California is like a paradise where the dream would come true. The beautiful state is blessed with a unique geological landscape offering a vast array of scenic attractions and variety of climates. There are sandy beaches, rugged rocky coasts, barren deserts, bountiful farmlands, barren deserts, dense forests and snowcapped mountains, all these things make the state attractive for US natives and tourists. The warm tropical beaches and the surf of Southern California attract many sun loving vacationers to the state. The most cities of California are really glamorous. Los Angeles is a big cosmopolitan center and a great multi-cultural metropolis with its dazzling suburbs of Hollywood and Beverly Hills that attract shoppers and sightseers, while the San Francisco’s colorful charm and beauty makes it a favorite tourist place.
The outstanding beauty of the craggy coastline at Big Sur, the impressive grandeur of the giant Sequoia forests, the alpine splendor of Yosemite Valley, all make this one of the adorable vacation destination for the bikers, hikers, campers, wilderness, backpackers, skiers and other tourists. San Francisco is the northern California city that lies about 400 miles up the coast from Los Angeles and is also considered to be one of the beautiful cities in USA. It is situated on the series of hills that overlooks a vast blue bay snuggled among the coastal mountains. San Francisco is popular for its Golden Gate Bridge and old cable cars, these ascend steeply inclined streets with the grand old Victorian houses. San Francisco is very near to the splendid coastal scenery of the Marin headlands and also to the world famous technology district known as “Silicon Valley”.
California is home to some of the most famous places in the world like Hollywood, Silicon Valley, Santa Barbara and Napa the wine country. Tourism in California is concentrated around Los Angeles, San Diego, San Jose, San Francisco, Long Beach, Fresno, Sacramento, Oakland, Santa Ana and Anaheim. Mother Nature has blessed California with numerous forests and beaches. You can get a glimpse of the lavishness of Mother Nature when you drive through redwood trees along the National Highway 101. Some of the most beautiful beaches on the pacific coast are located here. The state is also dotted with museums and cultural centers of repute. No tourist will go disappointed from California because the variety it has to offer is mind boggling.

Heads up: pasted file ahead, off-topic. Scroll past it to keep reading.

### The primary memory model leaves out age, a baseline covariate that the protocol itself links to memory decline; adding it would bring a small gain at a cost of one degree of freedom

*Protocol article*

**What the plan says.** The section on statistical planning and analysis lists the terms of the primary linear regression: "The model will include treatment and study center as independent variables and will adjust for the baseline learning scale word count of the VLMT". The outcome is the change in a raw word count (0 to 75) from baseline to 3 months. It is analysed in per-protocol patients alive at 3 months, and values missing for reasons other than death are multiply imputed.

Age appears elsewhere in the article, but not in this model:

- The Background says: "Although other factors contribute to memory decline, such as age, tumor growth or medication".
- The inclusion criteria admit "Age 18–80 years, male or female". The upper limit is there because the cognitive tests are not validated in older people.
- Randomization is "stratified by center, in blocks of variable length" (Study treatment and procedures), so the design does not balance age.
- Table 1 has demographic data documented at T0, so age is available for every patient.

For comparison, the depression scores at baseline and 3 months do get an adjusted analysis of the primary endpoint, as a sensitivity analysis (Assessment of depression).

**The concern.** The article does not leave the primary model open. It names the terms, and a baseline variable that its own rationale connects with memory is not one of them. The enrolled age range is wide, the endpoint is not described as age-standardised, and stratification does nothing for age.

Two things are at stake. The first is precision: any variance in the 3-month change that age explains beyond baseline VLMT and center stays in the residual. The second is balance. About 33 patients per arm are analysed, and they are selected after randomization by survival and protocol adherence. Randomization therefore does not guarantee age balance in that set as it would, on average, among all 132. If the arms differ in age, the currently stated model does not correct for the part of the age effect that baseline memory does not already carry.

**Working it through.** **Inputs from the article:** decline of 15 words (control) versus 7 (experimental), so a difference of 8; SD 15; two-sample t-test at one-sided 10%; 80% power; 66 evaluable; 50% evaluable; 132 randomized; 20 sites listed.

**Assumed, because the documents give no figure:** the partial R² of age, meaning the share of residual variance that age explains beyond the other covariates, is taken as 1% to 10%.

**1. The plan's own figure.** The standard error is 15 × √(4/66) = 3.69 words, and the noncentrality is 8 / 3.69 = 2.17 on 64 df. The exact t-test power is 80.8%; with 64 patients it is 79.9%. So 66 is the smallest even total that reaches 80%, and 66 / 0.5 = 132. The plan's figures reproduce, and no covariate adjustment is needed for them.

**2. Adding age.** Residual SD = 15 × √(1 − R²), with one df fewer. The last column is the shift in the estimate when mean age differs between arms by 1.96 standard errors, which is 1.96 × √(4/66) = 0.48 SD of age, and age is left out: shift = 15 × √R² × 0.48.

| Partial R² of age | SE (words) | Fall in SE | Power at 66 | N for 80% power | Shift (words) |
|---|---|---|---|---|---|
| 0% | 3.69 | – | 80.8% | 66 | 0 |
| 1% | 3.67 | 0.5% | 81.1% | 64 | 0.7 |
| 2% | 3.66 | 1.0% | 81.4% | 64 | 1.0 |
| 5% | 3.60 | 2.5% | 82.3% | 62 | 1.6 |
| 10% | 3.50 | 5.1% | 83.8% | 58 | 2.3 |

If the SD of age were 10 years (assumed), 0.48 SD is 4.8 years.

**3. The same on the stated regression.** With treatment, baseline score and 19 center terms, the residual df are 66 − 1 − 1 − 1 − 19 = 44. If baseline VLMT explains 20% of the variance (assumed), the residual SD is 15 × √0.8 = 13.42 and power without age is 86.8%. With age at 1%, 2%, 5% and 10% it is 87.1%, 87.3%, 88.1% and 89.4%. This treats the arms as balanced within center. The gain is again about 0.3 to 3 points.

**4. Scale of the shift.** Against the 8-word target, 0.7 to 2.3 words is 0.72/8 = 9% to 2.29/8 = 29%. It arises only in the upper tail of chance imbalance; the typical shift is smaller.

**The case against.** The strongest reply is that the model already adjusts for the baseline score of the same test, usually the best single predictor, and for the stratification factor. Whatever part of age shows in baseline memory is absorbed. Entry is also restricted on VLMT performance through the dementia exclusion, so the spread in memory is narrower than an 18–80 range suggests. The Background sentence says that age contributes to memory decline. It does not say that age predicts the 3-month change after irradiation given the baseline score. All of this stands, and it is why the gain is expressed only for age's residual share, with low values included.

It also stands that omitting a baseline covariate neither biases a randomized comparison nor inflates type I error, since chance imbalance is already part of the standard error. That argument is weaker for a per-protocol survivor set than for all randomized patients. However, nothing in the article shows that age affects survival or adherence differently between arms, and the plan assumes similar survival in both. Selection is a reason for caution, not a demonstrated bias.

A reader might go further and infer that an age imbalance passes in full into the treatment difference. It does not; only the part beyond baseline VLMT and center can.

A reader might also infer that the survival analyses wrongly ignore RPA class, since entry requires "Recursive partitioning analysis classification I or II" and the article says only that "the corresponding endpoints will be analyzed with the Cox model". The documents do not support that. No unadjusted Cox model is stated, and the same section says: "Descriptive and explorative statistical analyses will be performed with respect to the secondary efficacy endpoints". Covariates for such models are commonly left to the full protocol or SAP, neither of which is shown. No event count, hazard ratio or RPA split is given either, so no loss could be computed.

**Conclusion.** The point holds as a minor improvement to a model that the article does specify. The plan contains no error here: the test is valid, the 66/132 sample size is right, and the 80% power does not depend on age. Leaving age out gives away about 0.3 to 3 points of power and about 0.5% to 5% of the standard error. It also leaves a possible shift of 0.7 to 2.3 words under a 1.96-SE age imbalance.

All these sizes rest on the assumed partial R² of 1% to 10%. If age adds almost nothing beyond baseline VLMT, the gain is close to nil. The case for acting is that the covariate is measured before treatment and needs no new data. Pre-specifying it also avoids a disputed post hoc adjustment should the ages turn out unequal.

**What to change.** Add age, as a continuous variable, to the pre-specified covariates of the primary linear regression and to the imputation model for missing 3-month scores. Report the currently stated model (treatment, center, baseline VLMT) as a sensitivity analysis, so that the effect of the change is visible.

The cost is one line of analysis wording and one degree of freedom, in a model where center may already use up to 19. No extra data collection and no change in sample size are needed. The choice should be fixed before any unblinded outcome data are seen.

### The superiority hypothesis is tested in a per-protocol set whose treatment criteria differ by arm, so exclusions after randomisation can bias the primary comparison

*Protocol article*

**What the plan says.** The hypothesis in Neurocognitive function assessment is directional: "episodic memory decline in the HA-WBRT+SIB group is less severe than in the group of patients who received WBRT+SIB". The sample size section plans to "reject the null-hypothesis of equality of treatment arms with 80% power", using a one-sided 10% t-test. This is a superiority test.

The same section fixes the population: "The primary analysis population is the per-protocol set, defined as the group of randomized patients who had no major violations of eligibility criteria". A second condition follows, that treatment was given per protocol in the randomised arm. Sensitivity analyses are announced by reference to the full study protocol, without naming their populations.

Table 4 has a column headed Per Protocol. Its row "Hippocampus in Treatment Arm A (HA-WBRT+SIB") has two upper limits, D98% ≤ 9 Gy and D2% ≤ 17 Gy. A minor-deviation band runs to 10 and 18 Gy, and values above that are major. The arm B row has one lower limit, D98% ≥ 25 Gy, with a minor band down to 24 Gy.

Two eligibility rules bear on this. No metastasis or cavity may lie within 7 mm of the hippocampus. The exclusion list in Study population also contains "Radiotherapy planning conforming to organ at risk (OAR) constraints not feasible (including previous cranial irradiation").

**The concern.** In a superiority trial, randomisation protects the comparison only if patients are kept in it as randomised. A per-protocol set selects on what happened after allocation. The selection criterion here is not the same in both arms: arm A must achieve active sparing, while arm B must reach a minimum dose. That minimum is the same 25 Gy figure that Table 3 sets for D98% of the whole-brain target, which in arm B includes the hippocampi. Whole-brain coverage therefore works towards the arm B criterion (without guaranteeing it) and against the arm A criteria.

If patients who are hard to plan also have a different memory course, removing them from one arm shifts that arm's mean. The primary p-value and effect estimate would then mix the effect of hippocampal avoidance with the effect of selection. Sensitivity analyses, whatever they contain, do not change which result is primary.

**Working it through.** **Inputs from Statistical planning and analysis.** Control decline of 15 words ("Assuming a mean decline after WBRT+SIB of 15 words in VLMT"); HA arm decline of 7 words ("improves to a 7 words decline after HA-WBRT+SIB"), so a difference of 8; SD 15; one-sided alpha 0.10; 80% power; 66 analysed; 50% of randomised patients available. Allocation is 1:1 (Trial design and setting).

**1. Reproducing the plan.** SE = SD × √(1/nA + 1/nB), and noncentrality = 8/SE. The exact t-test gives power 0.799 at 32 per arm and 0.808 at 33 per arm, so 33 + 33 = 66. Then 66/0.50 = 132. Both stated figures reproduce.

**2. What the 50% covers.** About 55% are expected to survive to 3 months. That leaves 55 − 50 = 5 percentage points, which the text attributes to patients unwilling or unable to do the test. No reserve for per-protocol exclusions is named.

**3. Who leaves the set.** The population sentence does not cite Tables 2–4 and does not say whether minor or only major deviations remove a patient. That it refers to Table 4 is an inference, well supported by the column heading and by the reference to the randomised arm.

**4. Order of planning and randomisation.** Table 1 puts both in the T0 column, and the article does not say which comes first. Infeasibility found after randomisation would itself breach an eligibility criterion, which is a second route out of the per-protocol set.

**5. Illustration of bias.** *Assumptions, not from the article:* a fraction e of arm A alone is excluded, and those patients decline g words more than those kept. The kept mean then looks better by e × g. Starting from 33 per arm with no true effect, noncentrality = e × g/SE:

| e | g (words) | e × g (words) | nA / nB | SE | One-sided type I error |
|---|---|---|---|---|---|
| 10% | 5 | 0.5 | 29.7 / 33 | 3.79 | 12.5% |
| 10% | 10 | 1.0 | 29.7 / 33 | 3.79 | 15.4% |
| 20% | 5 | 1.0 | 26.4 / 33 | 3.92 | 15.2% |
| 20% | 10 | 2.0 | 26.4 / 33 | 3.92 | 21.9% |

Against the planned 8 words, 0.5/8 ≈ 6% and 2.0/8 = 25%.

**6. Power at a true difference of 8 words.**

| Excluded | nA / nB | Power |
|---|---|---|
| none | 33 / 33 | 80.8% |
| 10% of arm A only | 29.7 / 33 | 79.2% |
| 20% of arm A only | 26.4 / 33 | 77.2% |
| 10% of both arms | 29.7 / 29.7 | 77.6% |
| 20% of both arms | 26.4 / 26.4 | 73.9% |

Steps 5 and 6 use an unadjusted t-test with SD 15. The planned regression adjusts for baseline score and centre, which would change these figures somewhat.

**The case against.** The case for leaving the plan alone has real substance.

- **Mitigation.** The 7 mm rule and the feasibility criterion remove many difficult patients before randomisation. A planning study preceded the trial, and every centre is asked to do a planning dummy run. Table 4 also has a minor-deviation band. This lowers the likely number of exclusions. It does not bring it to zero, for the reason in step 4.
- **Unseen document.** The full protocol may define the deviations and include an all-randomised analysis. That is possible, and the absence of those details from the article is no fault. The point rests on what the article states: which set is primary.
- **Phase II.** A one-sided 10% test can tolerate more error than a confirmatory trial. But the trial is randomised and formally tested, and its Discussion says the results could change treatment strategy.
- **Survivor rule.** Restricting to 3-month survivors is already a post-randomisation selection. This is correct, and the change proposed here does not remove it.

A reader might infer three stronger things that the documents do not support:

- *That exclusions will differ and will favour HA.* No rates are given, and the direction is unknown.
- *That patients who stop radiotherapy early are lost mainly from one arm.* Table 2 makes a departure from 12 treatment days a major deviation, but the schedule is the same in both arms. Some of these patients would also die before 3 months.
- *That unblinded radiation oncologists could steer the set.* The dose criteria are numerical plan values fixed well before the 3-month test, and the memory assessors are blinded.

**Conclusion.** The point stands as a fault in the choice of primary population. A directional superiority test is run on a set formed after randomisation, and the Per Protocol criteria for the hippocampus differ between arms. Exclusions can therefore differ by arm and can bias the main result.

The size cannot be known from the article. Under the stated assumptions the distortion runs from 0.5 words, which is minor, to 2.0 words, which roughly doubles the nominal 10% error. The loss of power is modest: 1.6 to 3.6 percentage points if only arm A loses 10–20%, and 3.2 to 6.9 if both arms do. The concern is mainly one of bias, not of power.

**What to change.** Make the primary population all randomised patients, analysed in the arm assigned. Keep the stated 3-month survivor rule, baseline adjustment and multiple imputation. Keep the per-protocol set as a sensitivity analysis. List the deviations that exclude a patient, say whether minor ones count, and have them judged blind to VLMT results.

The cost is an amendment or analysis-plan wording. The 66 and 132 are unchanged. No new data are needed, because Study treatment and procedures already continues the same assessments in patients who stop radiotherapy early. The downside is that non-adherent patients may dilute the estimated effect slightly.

California is known for its car culture and extensive network of freeways and roads, the state also has a vast array of rail, sea, and air transport. However, in a state with over 37 million people, rapid population expansion, and diverse terrain and weather, that system is under pressure to stay ahead of population growth and transportation needs.
Intercity rail travel is provided by Amtrak California, which manages the three busiest intercity rail lines in the US outside the Northeast Corridor. The Capitol Corridor connects the San Francisco Bay Area to Sacramento. The Pacific Surf liner runs along the coast of Southern California from San Diego to San Luis Obispo. And the San Joaquin connects the major cities of the Central Valley. National Amtrak lines include the California Zephyr from Emeryville to Chicago, Illinois; the Coast Starlight from Los Angeles to Seattle, Washington; the Southwest Chief and the Texas Eagle from Los Angeles to Chicago; and the Sunset Limited from Los Angeles to New Orleans, Louisiana.
Integrated subway and light rail networks are found in Los Angeles (Metro Rail) and San Francisco (BART and MUNI Metro). Light rail systems are also found in San Jose, San Diego (San Diego Trolley), Sacramento (RT Light Rail), and Northern San Diego County (Sprinter). Furthermore, commuter rail networks serve the San Francisco Bay Area (Cal train, ACE), Greater Los Angeles (Metro link), and San Diego County (Coaster). Nearly all counties operate bus lines, and many cities operate their own bus lines as well. Intercity bus travel is provided by Greyhound and Amtrak Thruway Motor coach.
Los Angeles International Airport and San Francisco International Airport are major hubs for trans-Pacific and transcontinental traffic. There are about a dozen important commercial airports and many more general aviation airports throughout the state's 58 counties.